In 1835, more bloodshed was recorded, this time the violence was centred around the staunchly protestant Sandy Row district, one mile from the centre of Belfast. Sandy Row has had a long history of sectarian riots, from its days as a small mill village to modern times. It was a fiercely loyal and Protestant area which bordered the Catholic Pound Loney district, where many bloody battles were fought. Indeed, as an example of the reputation of the area, one of its most popular Orange ballads of the time contained the infamous line 'Up Sandy Row, where the Fenians never go.' In later years, the area would expand westward along the Donegall Road and the area became known as the Village. It was in Sandy Row in 1886 that the Linfield Football club was founded by a group of workers of the Linfield Spinning Mill, and from this staunch area the 'Blues' support was drawn.

In 1835, the 'Twelfth' fell on a Sunday, and on the Saturday preceding a number of Orange arches were erected in Sandy Row, Ballymacarrett and Brown Square, which was near to the loyalist Shankill Road. The Northern Whig was to report on Monday, 14 July, that, unfortunately, Belfast had been convulsed by faction fighting over the holiday weekend. The trouble was brewing on the Saturday evening with high-spirits, excess alcohol and marching tunes in the Protestant areas drew the Catholics to the edge of the Pound Loney. Police were called out but kept their distance whilst heavy rain curtailed the party by the early hours of Sunday. Since there was a formal ban on parading, organised processions to church became the nearest acceptable display of loyalty to the Crown. Throughout Sunday, thousands of Protestants processed to church and were involved in skirmishes with local Catholics. The Catholics soon erected a green arch in the Pound. This drew the crowds from Sandy Row in response. Bloodshed ensued and the town was in a state of great excitement when the military was called out to quell the disturbances on the streets. The Northern Whig reported:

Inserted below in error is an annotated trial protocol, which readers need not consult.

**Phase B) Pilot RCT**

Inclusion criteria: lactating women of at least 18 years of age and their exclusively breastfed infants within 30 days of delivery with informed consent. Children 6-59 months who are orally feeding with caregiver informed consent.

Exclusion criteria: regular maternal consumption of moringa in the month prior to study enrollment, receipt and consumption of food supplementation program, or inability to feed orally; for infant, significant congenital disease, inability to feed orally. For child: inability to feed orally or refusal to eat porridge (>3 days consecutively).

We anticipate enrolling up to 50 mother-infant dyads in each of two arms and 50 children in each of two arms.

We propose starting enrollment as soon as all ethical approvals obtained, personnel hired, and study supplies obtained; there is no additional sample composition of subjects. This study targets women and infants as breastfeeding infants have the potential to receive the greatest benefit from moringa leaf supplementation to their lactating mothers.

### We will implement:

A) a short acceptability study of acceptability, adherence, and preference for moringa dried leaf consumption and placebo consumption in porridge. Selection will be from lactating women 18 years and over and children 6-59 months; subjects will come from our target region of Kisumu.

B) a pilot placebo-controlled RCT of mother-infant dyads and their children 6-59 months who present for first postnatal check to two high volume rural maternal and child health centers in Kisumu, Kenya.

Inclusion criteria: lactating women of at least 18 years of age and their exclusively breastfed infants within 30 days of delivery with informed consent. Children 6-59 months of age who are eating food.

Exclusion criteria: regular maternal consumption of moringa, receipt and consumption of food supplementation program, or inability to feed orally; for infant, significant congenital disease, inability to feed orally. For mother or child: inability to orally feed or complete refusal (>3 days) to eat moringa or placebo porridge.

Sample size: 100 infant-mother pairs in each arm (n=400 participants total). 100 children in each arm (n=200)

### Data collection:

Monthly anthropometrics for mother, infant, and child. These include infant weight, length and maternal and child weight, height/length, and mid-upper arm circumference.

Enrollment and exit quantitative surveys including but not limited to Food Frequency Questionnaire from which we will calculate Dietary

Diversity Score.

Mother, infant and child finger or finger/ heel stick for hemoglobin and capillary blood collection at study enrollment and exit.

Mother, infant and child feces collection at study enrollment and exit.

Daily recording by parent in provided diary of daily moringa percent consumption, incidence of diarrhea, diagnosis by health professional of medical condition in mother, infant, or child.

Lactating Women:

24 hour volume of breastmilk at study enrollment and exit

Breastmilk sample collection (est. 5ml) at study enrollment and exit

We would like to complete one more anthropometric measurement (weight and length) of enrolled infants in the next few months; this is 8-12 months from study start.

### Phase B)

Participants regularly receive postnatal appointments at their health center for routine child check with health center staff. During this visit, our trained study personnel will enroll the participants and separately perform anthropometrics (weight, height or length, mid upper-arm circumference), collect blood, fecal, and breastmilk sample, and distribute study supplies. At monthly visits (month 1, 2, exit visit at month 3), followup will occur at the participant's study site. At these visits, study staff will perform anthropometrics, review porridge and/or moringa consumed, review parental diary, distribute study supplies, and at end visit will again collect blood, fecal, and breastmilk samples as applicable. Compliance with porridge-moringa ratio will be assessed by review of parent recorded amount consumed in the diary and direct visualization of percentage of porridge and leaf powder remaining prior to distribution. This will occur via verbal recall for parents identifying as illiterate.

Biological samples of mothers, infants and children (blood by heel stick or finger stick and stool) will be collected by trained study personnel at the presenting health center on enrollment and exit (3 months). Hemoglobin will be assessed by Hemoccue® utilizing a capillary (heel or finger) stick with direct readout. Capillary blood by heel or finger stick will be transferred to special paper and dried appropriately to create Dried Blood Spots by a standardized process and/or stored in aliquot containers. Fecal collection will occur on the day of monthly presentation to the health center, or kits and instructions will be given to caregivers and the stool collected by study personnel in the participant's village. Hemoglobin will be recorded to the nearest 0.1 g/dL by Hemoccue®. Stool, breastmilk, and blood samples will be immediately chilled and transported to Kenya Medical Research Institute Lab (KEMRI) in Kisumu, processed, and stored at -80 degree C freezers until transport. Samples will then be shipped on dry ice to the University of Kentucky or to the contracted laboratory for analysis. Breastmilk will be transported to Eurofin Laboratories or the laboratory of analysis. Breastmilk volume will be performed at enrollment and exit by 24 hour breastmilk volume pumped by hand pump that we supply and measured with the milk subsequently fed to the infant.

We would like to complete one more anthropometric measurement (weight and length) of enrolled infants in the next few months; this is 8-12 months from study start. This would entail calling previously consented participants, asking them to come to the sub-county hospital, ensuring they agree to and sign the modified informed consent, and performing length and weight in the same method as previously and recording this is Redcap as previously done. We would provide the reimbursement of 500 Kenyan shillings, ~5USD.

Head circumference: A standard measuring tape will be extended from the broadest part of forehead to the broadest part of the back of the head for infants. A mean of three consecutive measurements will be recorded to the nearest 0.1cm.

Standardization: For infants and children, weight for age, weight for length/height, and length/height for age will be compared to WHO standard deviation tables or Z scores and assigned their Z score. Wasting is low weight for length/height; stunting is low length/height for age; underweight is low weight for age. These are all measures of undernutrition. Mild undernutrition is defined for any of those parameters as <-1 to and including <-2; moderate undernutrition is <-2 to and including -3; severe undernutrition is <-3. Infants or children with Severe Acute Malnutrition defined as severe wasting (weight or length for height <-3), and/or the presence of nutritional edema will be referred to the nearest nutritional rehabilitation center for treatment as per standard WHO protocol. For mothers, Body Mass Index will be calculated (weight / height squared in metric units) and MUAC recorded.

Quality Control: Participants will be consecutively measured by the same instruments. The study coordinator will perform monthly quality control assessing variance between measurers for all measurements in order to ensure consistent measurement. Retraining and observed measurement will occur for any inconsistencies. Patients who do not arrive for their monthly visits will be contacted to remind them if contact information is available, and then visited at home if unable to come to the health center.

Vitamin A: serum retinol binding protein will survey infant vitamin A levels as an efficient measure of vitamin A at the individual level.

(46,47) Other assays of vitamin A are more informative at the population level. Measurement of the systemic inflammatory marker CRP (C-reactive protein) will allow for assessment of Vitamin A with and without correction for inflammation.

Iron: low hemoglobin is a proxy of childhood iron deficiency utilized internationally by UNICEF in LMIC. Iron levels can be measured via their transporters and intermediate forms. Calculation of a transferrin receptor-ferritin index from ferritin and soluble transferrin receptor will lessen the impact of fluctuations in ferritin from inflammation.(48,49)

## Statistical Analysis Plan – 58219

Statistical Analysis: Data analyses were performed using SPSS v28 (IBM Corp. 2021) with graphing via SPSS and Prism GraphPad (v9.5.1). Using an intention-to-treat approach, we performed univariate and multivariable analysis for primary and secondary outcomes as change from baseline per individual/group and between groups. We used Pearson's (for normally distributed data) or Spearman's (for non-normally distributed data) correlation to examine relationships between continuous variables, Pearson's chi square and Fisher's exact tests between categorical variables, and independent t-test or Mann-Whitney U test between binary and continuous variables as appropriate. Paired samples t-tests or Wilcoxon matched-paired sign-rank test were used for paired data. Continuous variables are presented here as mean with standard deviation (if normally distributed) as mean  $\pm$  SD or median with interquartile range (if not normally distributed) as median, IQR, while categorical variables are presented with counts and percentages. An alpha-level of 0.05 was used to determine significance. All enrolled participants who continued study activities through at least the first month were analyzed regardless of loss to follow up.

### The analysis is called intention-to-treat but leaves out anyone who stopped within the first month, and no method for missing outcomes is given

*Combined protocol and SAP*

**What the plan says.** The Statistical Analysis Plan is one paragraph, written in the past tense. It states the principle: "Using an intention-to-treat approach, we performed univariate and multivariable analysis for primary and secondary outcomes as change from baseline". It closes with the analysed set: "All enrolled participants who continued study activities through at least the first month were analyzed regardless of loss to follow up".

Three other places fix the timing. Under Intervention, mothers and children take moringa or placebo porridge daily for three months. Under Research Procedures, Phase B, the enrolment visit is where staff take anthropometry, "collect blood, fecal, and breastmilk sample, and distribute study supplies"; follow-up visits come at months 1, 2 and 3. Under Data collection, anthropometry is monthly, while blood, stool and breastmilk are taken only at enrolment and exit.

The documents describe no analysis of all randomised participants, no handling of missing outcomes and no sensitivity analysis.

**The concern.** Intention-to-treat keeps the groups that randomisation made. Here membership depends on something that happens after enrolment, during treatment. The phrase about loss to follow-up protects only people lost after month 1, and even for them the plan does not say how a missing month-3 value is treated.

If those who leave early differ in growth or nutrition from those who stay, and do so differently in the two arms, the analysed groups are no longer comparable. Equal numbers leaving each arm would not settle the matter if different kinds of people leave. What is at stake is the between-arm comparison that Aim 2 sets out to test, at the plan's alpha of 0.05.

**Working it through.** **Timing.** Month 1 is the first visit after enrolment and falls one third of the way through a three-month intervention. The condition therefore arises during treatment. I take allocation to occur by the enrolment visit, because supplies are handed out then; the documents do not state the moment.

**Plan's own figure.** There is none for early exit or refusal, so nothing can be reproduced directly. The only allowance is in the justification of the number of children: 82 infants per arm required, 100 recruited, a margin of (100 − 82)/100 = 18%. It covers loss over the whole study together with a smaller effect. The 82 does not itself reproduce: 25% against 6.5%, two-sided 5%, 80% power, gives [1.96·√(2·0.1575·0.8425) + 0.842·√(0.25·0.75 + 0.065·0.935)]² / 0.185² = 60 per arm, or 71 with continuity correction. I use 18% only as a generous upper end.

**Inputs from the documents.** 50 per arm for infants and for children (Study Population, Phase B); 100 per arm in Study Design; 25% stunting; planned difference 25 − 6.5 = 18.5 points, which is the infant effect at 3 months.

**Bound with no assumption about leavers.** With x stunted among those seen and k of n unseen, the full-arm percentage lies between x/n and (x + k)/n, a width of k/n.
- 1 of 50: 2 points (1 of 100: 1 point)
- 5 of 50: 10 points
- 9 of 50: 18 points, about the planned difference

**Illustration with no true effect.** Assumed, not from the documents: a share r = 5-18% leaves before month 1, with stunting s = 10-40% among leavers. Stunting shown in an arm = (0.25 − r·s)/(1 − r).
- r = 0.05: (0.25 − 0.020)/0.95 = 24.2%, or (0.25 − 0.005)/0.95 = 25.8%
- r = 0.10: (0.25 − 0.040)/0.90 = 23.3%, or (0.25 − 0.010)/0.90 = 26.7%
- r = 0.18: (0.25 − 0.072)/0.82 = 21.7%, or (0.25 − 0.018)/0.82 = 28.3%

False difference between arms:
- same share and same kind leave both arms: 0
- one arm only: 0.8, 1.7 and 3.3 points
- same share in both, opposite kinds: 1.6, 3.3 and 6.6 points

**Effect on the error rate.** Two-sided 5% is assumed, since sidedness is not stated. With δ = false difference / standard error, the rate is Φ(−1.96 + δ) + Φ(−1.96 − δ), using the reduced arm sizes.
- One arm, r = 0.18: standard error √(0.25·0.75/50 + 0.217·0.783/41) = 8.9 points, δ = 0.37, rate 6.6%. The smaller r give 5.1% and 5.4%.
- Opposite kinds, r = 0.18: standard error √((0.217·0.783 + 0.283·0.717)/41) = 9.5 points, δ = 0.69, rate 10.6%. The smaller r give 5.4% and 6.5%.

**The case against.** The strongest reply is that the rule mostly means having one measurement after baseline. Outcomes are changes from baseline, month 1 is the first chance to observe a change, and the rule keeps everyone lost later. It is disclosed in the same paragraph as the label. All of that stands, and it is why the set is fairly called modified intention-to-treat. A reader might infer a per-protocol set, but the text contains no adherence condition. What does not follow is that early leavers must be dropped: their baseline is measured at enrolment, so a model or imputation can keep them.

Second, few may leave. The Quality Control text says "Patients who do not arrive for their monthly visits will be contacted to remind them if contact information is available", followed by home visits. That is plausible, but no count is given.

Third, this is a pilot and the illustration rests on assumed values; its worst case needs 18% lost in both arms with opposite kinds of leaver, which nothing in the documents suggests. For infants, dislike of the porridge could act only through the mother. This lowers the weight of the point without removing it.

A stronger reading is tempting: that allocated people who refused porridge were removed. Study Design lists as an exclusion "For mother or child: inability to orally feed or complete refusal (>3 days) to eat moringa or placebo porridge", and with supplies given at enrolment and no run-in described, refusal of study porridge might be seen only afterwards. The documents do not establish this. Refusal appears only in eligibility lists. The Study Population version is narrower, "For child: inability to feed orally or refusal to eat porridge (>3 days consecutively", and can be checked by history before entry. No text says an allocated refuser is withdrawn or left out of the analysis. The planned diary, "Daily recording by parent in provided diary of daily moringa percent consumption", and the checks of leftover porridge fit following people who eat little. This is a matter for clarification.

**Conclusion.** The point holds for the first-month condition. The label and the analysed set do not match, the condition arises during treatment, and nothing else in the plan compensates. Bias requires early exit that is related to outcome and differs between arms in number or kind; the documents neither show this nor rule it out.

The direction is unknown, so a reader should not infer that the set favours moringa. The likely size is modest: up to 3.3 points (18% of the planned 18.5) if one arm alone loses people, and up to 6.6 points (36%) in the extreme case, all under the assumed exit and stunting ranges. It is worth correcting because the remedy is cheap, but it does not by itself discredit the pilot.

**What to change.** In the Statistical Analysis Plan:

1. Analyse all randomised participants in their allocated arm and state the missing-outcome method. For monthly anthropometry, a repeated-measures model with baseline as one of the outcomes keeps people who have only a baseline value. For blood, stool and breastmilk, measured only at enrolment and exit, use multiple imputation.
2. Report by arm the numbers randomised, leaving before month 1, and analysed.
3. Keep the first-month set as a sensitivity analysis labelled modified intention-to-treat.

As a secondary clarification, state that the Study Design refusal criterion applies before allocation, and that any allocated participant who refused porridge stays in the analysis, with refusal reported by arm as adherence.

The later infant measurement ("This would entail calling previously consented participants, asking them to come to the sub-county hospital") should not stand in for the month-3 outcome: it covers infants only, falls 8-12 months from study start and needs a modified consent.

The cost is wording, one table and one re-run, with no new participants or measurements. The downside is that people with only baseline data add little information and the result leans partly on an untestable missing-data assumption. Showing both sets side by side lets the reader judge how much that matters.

Collisions took place the result of which were numerous broken heads and in one instance an individual lost an eye by the blow of a stone.

The situation was exacerbated when the military dismantled the Orange arch in Sandy Row and this had the effect of stirring up an already angry hornets' nest. The Riot Act was read to the rampaging mob by Chief Constable Given of the Town Constabulary, but he was met by a fierce shower of stones. Eventually, the order was given and the soldiers were told to take aim at the Protestants. The crowd just stood their ground, fortified by drink in the belief that the soldiers were bluffing. They were not. A volley of shots rang out and the crowds scattered with only the prostrate body of Anne Moore left bleeding in the street. She died of haemorrhaging after being struck in the head by a bullet. The trouble ended soon after as the rain fell and the party songs petered out. The following year, the military took no chances and dismantled the arch in Sandy Row before any trouble started.